A Puppy Learns With Our Input
A new puppy comes into a home. The person that lives with this dog decides to only call the pup to come for a treat, for a game, for a walk, or for anything that the dog would consider good. This person does this consistently and repeatedly, making it a habit. In addition, they also make a point never to call the dog to have his nails clipped, to leave the park and go home, or anything the dog would perceive as unpleasant.
This is a great example of how to condition a valuable behavior in your dog. The pup learns that it pays to come quickly when called. It is rewarding and nothing bad ever happens.
First-time dog people often bring their new puppy home and give the dog free rein in the house. During the first year of the puppy’s life, he is allowed to do whatever he wants. He can sleep on the bed. He can sleep on the couch. He is able to chew anything that crosses his path (socks, shoes, table legs, etc.). These kind of people are very forgiving. He is, after all, only a puppy. They take away the sock that was destroyed and supply him with a new one.
It is critical, however, that your dog does not feel the need to guard. Your input is the key.
In this scenario the puppy learns that there are no boundaries. Your dog may consider certain things and places in the home to be of great value and it is not inconceivable that he may become anxious and defensive if he feels he has to compete over these.
There is nothing wrong with having a dog that is allowed to sleep in the bed or on the furniture. This is a personal choice. It is critical, however, that your dog does not feel the need to guard. Your input is the key.
A Puppy Learns Without Our Input: Ham Sandwiches and the Laundry
You sit down on the couch with a delicious ham sandwich and are about to watch your favorite TV show when you remember that you need to put your clothes in the dryer. You get up and leave the sandwich on the coffee table.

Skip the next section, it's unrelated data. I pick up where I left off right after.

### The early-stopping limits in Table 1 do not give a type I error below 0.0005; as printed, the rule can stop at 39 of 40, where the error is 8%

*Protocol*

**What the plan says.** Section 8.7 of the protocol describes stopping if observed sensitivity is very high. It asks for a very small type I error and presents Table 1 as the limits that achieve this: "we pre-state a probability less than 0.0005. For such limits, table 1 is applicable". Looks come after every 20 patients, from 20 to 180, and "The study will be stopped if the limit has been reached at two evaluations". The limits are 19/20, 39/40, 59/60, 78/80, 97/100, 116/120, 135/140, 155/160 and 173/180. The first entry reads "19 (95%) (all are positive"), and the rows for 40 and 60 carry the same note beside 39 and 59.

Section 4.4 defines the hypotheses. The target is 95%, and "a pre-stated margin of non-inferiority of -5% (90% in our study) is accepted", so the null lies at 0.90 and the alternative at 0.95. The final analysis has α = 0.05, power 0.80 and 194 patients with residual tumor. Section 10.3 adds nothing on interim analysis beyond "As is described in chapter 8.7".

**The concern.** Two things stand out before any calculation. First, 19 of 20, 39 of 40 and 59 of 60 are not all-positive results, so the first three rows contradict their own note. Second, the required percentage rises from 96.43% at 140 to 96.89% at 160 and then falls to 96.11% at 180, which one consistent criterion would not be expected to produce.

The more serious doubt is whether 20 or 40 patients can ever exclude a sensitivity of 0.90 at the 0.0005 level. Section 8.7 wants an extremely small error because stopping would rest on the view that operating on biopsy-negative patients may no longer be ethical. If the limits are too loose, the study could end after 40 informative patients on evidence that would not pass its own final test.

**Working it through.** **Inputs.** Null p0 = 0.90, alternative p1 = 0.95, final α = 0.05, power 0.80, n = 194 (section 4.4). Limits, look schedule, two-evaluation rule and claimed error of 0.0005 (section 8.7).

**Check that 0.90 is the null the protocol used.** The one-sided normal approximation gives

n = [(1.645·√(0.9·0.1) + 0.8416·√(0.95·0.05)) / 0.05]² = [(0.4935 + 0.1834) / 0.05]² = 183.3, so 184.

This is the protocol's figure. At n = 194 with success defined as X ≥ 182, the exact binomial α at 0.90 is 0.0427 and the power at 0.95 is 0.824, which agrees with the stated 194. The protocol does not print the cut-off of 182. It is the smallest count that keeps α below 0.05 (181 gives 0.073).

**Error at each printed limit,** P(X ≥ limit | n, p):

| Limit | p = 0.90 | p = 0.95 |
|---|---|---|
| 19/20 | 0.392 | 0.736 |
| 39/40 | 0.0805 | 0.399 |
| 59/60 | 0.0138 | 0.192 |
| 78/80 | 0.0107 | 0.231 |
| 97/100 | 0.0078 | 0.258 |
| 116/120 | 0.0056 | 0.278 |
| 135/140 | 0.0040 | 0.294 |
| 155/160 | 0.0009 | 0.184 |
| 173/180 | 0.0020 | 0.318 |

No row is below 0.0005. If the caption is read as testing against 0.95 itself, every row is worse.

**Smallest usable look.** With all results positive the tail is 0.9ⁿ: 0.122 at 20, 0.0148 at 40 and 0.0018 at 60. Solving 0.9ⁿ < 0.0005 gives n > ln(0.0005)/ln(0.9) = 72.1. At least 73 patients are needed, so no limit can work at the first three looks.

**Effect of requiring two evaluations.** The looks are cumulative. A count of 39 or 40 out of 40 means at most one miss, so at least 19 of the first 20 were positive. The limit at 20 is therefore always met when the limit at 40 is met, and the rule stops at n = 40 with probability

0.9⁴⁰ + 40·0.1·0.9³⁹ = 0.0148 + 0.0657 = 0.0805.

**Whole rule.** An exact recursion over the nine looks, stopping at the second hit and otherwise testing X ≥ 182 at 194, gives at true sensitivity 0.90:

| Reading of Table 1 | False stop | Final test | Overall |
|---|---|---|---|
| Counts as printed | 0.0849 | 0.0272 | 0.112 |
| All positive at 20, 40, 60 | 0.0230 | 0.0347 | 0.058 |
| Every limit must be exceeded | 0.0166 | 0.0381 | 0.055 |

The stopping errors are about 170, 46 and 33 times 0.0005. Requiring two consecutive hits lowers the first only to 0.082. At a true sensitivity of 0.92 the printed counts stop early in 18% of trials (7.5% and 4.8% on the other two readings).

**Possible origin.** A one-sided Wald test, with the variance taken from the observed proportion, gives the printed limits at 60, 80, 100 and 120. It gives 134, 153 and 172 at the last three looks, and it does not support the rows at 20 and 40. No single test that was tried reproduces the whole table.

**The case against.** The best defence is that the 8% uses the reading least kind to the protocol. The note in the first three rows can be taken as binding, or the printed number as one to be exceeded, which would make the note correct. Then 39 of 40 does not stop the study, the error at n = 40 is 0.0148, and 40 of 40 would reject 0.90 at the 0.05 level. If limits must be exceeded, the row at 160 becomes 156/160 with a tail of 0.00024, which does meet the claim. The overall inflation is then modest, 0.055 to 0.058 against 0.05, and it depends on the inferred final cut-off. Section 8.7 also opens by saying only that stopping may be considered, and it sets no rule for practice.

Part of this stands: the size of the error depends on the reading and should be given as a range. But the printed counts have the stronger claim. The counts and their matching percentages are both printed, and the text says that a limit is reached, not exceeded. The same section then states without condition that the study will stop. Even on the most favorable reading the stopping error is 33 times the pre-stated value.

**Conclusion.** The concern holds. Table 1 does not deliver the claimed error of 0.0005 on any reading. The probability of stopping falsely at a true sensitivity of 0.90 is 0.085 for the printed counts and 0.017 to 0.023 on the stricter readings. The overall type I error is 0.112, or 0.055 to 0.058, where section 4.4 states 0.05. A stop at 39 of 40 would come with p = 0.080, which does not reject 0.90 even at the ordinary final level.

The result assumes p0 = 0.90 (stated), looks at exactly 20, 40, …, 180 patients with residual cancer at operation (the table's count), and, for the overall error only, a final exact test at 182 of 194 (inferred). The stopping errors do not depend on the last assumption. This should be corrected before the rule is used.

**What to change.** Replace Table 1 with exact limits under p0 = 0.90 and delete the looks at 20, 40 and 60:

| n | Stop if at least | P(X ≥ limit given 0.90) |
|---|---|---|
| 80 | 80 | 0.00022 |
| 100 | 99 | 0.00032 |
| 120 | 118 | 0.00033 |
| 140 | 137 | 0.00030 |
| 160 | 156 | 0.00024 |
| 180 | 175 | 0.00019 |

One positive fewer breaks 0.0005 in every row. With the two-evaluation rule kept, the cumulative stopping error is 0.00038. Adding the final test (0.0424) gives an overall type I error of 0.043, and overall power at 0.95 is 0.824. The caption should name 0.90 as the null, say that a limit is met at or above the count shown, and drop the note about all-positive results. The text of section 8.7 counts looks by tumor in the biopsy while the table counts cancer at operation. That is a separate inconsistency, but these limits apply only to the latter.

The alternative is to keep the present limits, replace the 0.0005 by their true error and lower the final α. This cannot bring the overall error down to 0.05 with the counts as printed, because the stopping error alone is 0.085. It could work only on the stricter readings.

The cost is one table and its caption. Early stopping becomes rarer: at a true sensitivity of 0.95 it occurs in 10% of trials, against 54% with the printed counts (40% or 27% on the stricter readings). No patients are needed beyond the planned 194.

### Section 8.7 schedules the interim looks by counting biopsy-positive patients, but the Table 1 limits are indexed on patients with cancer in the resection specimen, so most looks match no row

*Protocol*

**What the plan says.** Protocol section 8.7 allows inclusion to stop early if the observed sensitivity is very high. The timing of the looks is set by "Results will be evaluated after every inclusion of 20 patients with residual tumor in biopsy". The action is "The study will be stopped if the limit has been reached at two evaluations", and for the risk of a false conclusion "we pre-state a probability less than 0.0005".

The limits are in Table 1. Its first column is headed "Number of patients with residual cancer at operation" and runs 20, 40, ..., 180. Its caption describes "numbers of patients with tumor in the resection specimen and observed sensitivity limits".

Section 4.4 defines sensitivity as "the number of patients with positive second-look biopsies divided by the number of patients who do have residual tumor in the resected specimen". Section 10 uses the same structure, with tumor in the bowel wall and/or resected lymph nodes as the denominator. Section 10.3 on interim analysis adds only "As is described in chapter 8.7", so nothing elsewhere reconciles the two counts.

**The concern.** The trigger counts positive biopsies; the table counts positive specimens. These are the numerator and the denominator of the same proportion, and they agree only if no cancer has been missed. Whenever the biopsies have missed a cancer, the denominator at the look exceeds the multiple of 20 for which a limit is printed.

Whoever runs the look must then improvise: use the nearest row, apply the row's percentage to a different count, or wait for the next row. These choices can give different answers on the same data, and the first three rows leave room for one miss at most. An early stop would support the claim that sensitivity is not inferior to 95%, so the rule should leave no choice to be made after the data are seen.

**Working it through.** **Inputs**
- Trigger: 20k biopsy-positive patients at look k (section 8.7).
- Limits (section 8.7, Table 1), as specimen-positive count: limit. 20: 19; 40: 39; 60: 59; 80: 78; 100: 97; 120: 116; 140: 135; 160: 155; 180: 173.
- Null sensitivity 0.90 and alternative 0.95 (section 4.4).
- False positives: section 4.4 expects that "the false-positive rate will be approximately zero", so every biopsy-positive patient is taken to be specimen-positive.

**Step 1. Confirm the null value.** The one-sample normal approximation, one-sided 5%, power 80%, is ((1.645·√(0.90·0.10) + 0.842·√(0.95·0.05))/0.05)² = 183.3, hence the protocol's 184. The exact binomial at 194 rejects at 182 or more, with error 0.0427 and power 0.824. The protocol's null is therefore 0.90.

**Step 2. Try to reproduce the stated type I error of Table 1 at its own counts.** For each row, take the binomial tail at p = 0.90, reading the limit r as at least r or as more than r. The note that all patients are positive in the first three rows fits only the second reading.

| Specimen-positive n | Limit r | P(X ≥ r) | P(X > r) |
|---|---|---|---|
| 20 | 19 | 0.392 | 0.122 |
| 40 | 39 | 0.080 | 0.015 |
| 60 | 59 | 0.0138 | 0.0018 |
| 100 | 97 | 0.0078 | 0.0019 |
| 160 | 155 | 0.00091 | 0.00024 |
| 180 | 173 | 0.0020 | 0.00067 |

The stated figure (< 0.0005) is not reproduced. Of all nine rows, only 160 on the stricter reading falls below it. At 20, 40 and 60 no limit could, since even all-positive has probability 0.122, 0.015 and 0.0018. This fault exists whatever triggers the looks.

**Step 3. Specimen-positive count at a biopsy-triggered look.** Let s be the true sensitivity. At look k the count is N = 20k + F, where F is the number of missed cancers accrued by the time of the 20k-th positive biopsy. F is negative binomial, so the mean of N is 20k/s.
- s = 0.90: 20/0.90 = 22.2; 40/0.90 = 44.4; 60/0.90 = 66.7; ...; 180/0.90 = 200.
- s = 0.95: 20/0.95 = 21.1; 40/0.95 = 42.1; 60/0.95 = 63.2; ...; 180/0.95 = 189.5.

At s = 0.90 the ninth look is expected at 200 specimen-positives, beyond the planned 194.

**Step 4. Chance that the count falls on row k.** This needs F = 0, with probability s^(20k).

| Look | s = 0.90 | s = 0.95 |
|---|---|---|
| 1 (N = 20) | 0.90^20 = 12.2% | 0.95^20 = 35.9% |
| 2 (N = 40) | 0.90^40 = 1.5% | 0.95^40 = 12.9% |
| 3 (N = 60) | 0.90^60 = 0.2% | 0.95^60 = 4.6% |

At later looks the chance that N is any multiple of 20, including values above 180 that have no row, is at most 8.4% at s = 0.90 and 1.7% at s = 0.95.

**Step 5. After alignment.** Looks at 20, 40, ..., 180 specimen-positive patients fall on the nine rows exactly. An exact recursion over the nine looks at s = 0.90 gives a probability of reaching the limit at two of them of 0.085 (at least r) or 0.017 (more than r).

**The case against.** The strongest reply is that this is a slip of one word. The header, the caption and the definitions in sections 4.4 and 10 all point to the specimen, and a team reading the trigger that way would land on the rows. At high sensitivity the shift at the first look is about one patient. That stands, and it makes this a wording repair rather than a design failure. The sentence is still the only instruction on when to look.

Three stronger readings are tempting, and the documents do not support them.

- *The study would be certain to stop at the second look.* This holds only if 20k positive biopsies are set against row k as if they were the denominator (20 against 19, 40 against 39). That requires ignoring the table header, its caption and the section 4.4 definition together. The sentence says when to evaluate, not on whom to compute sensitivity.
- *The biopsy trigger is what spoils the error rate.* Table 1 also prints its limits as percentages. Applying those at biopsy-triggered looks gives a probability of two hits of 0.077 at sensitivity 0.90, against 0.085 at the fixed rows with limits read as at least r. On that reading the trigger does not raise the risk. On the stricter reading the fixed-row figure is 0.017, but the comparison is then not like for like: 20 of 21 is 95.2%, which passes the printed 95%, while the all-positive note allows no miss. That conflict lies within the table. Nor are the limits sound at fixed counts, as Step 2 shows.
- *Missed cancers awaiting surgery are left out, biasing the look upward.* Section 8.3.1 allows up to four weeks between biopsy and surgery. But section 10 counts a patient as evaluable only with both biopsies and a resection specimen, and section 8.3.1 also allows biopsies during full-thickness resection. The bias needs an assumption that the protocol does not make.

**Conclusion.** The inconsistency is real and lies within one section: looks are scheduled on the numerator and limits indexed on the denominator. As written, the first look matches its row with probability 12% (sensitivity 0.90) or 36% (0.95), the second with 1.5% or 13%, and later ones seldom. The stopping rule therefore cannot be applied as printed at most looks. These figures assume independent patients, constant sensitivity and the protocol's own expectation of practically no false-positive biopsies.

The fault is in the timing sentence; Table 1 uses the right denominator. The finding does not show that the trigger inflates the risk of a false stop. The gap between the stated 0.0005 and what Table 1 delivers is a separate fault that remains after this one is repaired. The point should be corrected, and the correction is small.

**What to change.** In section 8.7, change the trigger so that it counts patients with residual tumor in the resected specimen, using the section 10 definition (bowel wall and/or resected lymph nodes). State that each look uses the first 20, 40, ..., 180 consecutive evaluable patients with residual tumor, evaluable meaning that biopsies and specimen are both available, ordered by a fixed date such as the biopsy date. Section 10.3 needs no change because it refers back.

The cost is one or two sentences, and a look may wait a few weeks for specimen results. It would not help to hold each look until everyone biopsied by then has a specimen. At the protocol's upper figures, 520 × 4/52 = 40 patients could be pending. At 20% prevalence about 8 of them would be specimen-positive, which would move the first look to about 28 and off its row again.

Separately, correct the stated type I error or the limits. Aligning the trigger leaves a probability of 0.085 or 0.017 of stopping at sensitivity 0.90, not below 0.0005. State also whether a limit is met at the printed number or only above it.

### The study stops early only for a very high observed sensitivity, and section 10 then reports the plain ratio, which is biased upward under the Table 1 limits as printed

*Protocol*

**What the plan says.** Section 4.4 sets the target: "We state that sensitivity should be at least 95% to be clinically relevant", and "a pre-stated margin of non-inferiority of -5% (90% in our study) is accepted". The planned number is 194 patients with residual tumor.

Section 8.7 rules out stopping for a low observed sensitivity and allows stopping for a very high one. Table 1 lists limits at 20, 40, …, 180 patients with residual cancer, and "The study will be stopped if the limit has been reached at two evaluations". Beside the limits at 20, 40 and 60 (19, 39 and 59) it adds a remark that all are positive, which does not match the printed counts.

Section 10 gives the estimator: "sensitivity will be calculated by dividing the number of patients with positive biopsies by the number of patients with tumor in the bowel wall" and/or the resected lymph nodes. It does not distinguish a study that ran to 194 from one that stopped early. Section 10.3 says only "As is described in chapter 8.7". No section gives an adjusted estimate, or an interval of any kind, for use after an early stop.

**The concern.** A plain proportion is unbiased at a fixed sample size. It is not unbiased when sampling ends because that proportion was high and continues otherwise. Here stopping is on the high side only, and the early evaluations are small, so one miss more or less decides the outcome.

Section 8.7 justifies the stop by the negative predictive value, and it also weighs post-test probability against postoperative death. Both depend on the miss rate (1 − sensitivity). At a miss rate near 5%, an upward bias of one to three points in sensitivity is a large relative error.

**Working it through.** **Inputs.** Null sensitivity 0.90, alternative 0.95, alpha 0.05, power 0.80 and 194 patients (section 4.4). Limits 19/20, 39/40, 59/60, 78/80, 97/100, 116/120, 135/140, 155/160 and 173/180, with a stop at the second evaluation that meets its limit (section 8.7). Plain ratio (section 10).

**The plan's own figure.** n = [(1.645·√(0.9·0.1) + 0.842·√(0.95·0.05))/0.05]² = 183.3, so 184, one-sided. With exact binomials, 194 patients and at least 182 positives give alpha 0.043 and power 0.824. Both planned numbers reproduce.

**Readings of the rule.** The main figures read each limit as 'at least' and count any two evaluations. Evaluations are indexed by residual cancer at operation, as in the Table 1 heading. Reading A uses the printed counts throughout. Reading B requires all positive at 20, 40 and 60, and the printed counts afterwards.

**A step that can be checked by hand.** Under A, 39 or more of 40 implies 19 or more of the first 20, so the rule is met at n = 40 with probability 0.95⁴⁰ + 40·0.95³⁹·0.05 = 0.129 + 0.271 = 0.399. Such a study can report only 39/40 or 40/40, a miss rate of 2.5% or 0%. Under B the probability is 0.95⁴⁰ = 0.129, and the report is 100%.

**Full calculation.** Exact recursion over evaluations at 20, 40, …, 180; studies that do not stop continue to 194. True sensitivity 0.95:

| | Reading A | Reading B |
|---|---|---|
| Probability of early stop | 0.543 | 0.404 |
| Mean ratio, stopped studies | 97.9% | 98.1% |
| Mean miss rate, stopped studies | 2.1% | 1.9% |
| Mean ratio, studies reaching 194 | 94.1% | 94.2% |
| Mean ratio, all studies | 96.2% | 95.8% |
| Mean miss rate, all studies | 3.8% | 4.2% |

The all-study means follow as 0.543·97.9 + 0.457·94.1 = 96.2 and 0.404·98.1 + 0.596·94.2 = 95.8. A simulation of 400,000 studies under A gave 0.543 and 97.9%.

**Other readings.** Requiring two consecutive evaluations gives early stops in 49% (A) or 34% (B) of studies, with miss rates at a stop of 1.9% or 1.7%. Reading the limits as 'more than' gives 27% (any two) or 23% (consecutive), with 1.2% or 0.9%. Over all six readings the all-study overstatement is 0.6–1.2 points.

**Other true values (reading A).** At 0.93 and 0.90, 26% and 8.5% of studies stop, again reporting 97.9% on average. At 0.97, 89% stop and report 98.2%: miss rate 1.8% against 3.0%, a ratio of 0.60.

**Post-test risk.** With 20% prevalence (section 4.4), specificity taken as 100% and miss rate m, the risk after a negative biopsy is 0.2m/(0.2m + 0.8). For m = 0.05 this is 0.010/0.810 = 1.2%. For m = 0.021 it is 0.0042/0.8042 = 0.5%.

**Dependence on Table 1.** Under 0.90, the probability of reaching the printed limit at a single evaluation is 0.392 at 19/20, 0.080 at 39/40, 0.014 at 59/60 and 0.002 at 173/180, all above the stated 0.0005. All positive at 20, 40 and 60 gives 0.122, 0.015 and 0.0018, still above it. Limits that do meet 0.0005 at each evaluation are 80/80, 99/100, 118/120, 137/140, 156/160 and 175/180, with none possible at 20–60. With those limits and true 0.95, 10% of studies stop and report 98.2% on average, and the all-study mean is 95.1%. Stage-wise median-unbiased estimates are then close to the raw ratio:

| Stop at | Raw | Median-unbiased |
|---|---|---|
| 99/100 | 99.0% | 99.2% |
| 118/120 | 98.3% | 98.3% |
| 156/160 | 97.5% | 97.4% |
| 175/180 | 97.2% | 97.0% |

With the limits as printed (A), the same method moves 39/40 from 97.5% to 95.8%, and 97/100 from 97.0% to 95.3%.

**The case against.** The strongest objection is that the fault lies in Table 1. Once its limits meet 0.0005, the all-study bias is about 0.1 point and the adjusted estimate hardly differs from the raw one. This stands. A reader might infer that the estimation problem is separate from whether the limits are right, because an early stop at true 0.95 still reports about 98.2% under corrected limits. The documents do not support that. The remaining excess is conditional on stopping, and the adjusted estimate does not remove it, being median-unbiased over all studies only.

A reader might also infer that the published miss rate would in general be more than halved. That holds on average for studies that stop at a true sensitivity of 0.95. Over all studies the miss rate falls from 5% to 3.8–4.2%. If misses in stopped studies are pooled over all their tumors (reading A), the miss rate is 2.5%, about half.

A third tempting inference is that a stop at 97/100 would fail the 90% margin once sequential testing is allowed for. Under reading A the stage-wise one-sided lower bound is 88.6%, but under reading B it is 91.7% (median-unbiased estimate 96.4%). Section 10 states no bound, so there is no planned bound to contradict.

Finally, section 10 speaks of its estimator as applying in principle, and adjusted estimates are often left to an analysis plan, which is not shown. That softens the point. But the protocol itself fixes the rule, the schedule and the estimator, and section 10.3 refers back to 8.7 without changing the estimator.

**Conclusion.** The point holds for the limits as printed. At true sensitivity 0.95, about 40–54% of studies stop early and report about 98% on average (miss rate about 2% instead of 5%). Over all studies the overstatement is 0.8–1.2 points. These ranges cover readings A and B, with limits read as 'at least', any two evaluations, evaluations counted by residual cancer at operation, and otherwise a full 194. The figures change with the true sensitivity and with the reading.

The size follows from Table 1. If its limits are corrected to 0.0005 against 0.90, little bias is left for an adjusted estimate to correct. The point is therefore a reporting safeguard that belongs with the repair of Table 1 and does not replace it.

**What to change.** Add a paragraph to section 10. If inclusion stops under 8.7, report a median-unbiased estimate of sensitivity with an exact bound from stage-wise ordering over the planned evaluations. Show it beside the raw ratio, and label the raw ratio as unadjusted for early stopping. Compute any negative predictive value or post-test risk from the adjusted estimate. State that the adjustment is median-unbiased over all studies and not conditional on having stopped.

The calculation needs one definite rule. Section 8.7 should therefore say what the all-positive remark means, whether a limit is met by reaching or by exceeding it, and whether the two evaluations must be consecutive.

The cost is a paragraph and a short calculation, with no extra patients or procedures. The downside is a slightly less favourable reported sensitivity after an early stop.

As soon as you leave, the pup gets up, smells the sandwich, jumps up on the coffee table, and chows your sandwich down. Yum, yum.
The pup just learned that it pays to jump up on the coffee table and that he can take whatever food is lying about.
Think 100% management. If you cannot supervise what your puppy is doing, put him in his crate. In this case, you might just take the puppy with you to the laundry room.
Having a puppy that thinks he can jump up on furniture and take food whenever he wants will be a huge headache later in life. Ensure that your puppy does not have the opportunity to learn this habit.
This example illustrates how the consequences of the dog’s actions can affect his future behavior. They are all examples of a dog learning without our input or direction.
Cats and Dogs
If a new puppy approaches a cat in an offensive manner, one of two things may happen. The lesson depends on the cat’s reaction to the puppy. The cat might run or it might stick around and teach that puppy some manners.
If the cat decides to run, there is a big payoff for the puppy. He will thoroughly enjoy being in hot pursuit of that cat.
He has quickly learned that it pays to chase the cat. Dogs love to chase!
If you have a cat that runs from your puppy it is very important that you intercept this. The puppy should not be permitted to chase the cat and should not have an opportunity to chase the cat. This is your responsibility. If you witness your puppy harassing the cat, are you able to call him away from her? If not, a quick time out where you pick the puppy up just as you see him about to pursue the cat will do the trick. It is important that you ‘time out’ the puppy as soon as you see his intention to chase the cat, not once he has pounced on her.
On the other hand, say a puppy is overly boisterous and approaches a cat. The puppy bounds over to kitty to get a game going. The kitty does not like the idea of wrestling and tells him so with a good right hook to the nose!
The puppy learns to mind his manners around Ms. Kitty. He may try a few more times to encourage kitty to wrestle but after a few BAMS to the snout, presto, the puppy learns his manners.
It is important that you do not interrupt a learning session like this unless the cat or puppy is in danger. It is important that the cat has an escape route (employ the use of a baby gate) for when the puppy gets too rowdy. Providing both are safe, the puppy will learn from the cat what is an acceptable way to play.